Marriage in Government Policy — [Mr Andrew Rosindell in the Chair]

Part of Backbench Business – in Westminster Hall at 9:50 am on 30th January 2018.

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Photo of Jim Shannon Jim Shannon Shadow DUP Spokesperson (Human Rights), Shadow DUP Spokesperson (Health) 9:50 am, 30th January 2018

I agree; I have faced many similar cases in my constituency office. I look to the Immigration Minister and her Department to be fair and allow for some flexibility in the process. To be just a few pounds short is frustrating. We have a system to work within, but we make our cases on behalf of our constituents and their wives and spouses in other parts of Europe, the United States, Africa and even further afield in the far east. The difficulties are around financial contributions, so we need a flexible Government and flexible policy. That is not this Minister’s responsibility, but it is another’s.

As I have said before, the case for change is compounded by the fact that the Government spend more money on supporting marriage through the much more generous married couples allowance than they do through the new marriage allowance. The married couples allowance applies to married couples in which one or both spouses were born before 6 April 1935, while the new marriage allowance applies to one-earner married couples on basic income tax. While £245 million was spent on the married couples allowance, just £210 million was spent on the marriage allowance during 2015-16. The former can reduce a tax bill by between £326 and £844.50 a year, but the latter does so by only up to £230 a year. That is a help, but it does not fulfil the aim. It is important to have those facts and figures on the record in Hansard so that we can see where the differences are and where we need change. I hope that others agree.

It is absolutely right that we recognise the public policy benefits of marriage for adult wellbeing at all ages. However, given the special benefits in relation to child development, it seems strange that we should afford the marriages of couples in their 80s and 90s, whose children left home long ago, greater recognition than those in which the public policy benefits could reach both adults and children.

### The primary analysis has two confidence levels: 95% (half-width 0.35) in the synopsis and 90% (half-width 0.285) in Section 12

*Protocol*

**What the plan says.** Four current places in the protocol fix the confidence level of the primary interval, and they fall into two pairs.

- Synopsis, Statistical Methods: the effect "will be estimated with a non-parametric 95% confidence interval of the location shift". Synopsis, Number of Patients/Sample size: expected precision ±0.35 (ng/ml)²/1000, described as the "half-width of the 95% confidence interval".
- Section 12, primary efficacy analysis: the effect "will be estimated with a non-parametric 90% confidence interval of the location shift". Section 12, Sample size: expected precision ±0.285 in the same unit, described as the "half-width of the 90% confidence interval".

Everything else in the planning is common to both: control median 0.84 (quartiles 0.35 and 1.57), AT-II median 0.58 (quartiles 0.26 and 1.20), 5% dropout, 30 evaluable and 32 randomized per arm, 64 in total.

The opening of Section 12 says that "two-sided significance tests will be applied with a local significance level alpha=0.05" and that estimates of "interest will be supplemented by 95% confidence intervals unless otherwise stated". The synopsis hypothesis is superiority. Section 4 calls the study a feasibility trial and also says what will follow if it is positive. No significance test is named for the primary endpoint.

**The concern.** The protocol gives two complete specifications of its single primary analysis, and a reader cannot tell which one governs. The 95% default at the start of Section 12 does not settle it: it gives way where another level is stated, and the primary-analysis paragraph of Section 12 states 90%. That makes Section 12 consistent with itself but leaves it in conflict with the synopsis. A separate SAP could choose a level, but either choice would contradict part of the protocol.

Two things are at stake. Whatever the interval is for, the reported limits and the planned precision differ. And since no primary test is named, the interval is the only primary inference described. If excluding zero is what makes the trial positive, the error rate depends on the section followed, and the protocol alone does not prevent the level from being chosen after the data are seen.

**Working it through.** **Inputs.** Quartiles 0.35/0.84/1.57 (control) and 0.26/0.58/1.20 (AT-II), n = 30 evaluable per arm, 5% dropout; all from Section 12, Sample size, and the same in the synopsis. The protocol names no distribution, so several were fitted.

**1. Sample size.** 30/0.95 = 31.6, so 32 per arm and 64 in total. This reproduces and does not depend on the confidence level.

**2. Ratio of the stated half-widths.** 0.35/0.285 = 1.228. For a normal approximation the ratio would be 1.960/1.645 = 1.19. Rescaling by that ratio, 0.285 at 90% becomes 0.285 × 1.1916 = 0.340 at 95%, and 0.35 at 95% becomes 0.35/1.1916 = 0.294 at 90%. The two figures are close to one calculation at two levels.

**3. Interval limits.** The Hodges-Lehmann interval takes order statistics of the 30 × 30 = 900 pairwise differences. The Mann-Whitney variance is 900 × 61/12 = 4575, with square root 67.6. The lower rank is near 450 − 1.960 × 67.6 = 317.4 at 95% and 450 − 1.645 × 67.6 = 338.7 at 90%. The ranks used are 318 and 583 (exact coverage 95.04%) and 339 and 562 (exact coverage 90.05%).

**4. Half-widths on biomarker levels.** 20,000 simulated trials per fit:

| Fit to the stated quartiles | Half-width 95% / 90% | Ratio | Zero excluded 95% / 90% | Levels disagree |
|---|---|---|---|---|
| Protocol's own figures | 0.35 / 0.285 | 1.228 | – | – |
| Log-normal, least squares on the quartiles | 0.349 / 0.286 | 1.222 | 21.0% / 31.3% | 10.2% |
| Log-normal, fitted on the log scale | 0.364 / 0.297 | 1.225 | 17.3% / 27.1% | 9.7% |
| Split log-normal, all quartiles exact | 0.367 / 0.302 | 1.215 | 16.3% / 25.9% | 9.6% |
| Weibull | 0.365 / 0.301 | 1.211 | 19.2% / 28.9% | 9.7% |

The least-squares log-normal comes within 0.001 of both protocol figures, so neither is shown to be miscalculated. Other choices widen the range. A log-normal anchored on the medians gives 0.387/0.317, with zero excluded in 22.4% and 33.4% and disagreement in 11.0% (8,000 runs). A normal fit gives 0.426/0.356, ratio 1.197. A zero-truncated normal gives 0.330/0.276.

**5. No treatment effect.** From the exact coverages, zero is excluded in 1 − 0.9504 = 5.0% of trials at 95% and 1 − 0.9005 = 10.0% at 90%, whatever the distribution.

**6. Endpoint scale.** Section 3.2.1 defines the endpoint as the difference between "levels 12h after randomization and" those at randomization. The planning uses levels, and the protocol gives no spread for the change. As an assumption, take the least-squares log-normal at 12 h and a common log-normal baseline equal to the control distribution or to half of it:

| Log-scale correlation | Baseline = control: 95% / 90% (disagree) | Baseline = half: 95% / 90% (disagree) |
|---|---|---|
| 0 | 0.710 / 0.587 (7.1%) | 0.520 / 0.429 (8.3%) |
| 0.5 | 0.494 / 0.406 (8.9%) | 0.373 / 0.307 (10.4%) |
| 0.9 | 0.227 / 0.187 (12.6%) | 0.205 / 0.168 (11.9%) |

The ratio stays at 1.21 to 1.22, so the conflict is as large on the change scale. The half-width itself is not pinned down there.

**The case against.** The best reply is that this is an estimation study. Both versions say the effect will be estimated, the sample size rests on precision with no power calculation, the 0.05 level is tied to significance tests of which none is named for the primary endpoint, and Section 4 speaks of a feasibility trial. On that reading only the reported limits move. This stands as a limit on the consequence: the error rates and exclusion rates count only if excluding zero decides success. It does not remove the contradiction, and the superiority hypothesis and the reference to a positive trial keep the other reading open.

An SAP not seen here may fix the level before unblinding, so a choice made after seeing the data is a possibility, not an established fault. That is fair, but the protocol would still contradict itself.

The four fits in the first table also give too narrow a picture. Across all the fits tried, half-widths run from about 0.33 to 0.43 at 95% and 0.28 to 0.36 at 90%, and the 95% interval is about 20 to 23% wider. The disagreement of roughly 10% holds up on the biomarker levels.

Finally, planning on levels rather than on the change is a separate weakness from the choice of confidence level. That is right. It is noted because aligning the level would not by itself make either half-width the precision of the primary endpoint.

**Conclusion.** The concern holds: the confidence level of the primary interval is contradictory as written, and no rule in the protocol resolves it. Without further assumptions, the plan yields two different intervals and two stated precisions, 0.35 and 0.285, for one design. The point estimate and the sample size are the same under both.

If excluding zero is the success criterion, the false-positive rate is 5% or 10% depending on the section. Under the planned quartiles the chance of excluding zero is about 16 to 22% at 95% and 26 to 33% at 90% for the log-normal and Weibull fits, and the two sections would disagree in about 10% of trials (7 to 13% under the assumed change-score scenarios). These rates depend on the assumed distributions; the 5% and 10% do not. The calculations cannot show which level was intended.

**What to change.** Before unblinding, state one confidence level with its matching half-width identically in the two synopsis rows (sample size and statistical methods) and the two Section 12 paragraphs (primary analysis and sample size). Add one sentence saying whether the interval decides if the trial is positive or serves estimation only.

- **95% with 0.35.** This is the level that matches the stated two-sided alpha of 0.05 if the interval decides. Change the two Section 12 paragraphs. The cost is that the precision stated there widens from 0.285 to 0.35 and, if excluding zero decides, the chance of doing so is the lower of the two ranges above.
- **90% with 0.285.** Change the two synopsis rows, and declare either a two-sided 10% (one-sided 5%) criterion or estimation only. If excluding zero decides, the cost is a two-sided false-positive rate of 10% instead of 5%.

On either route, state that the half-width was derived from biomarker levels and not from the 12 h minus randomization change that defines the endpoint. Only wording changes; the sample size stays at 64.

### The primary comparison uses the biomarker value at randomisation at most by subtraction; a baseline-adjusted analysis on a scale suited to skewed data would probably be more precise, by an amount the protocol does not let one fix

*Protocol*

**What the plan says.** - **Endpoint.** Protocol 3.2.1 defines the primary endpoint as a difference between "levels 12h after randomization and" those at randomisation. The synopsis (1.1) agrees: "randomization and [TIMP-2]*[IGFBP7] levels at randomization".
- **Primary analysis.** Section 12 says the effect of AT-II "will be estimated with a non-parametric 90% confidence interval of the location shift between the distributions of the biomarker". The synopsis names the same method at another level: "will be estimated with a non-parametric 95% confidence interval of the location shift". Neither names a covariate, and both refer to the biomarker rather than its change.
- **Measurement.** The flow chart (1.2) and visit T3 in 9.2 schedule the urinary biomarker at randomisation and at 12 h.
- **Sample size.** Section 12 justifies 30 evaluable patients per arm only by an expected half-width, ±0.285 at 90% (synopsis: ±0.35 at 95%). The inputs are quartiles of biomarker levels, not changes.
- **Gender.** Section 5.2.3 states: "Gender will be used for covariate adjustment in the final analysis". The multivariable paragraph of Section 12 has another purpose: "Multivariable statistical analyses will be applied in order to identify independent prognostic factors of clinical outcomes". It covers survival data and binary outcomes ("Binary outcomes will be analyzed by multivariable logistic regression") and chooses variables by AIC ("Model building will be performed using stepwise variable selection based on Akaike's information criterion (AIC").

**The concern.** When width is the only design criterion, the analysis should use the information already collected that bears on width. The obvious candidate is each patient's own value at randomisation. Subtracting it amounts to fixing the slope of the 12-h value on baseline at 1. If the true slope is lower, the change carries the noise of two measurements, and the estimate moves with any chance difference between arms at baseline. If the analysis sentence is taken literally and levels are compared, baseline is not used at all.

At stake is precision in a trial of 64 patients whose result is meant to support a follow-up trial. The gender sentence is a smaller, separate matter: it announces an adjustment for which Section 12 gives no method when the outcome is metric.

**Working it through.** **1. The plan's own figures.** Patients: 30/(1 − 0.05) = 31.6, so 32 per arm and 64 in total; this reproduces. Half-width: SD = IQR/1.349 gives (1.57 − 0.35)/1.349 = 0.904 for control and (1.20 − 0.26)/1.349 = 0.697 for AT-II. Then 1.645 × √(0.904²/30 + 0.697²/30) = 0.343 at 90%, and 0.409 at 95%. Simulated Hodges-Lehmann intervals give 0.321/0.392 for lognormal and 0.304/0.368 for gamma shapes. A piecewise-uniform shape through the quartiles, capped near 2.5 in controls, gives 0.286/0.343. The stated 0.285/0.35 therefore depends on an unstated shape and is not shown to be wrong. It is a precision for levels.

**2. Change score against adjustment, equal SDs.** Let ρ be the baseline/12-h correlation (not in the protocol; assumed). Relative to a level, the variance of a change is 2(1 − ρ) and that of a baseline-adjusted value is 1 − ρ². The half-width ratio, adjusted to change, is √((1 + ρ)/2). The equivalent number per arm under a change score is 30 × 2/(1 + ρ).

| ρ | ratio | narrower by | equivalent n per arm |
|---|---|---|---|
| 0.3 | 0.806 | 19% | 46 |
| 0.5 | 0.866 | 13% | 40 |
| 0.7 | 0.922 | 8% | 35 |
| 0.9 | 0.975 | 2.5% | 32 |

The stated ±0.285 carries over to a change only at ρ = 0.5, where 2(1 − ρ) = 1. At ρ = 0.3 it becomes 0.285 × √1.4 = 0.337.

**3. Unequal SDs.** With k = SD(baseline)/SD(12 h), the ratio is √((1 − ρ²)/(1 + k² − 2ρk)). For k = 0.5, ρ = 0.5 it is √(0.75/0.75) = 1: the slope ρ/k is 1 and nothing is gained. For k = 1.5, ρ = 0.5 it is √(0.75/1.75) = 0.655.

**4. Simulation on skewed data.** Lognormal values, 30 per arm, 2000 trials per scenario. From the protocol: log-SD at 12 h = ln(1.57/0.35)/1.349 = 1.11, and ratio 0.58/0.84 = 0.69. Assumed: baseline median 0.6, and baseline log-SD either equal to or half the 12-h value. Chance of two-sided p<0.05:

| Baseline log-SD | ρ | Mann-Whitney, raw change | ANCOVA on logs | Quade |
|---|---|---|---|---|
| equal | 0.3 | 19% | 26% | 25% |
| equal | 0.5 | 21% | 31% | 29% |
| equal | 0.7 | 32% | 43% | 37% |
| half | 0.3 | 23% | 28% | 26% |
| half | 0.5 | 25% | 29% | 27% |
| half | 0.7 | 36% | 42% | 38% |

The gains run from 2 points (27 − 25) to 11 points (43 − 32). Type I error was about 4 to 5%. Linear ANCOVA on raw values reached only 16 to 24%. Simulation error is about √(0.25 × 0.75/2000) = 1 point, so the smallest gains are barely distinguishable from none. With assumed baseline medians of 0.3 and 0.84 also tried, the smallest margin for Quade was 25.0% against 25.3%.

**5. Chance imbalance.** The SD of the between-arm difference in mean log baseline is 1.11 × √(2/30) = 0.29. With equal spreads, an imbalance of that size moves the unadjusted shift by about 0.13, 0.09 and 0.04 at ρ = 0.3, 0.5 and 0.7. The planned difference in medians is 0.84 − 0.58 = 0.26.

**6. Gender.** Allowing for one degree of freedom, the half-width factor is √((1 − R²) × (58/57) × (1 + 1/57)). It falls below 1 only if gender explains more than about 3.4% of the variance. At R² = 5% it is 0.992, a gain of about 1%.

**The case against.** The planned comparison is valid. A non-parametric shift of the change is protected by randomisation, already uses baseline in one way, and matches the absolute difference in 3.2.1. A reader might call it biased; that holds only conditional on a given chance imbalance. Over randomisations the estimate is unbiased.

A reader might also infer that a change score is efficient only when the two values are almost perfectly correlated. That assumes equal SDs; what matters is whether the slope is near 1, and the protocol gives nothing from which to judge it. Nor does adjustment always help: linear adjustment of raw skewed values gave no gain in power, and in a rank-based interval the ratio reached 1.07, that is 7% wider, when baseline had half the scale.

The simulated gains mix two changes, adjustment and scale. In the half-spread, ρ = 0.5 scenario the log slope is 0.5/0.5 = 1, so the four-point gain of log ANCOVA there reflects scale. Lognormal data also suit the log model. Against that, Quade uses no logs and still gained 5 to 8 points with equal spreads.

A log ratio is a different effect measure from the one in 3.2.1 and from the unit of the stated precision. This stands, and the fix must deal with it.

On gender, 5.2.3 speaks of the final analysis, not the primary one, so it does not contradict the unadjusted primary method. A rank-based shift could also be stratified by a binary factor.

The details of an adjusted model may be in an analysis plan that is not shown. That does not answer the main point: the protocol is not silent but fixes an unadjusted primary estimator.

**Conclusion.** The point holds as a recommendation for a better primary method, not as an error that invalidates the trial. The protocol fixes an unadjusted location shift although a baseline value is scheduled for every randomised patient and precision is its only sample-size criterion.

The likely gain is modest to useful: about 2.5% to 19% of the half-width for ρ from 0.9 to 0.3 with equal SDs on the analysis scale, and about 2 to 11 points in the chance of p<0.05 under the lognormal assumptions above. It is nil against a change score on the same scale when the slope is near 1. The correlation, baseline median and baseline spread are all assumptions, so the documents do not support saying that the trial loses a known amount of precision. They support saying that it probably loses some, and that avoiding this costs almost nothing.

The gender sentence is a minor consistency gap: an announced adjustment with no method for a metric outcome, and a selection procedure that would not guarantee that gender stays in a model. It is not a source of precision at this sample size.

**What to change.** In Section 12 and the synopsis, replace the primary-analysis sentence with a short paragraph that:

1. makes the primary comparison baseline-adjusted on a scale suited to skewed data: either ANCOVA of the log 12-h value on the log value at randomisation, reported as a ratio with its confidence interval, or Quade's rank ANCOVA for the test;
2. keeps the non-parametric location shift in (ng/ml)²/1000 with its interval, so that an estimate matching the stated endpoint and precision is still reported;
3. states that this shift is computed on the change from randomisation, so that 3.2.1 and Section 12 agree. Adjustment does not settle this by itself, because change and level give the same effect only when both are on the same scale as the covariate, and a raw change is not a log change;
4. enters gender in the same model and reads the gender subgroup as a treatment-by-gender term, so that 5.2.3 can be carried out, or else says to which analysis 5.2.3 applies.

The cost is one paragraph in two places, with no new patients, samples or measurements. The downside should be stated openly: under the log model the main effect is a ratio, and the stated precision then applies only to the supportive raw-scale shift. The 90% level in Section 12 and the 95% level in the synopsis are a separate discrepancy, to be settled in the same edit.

We need a system that addresses families and children rather than those who are long past that stage. In that context, the Government should introduce a fully transferable allowance and pay for it by reducing its scope to married couples with young children. That would do away with the problem of low take-up by ensuring that the allowance is really meaningful for those who are eligible. At the very least, the marriage allowance for those with pre-school children should be increased so that no marriage of a couple in their 80s or 90s is recognised more—and not, indeed, by £844.50—than that of a couple with young children. Rather than just spending the same sum on a reduced pool of married couples, we need some change in the system.

I briefly referred in the Chamber, during the Budget debate, to the ComRes polling from last November; this is for those who follow ComRes and perhaps fill in their forms whenever they come. The poll demonstrated that increasing the marriage allowance is much more popular, with 58% support, than bringing in yet further increases in the personal allowance, which got 21% support. If we are looking for something that is more acceptable to the general public—we need to be conscious and cognisant of that—here is a simple system.

The cost of the further projected increases in the personal allowance to £12,500 is £4 billion, the majority of which will go, as the Institute for Fiscal Studies has demonstrated, to those in the top half of the income distribution. By contrast, any increase in the marriage allowance would disproportionately benefit those in the bottom half of the income distribution.

If we take away housing benefit from couples who get married, and reduce working tax credit for families who marry and move in together, we make it less appealing for people to make that final commitment. We have outlined the social benefits of marriage, and the Government should feed something into that and make it more attractive for people who love each other and are in a committed relationship to marry. That is what my heart as well as my voice says, and what would benefit families and communities throughout the United Kingdom of Great Britain and Northern Ireland. I ask the Minister seriously to consider the issue of the marriage allowance and how to achieve what we set out to do in putting that in place. Many in the House, including many of those present for the debate, think the same.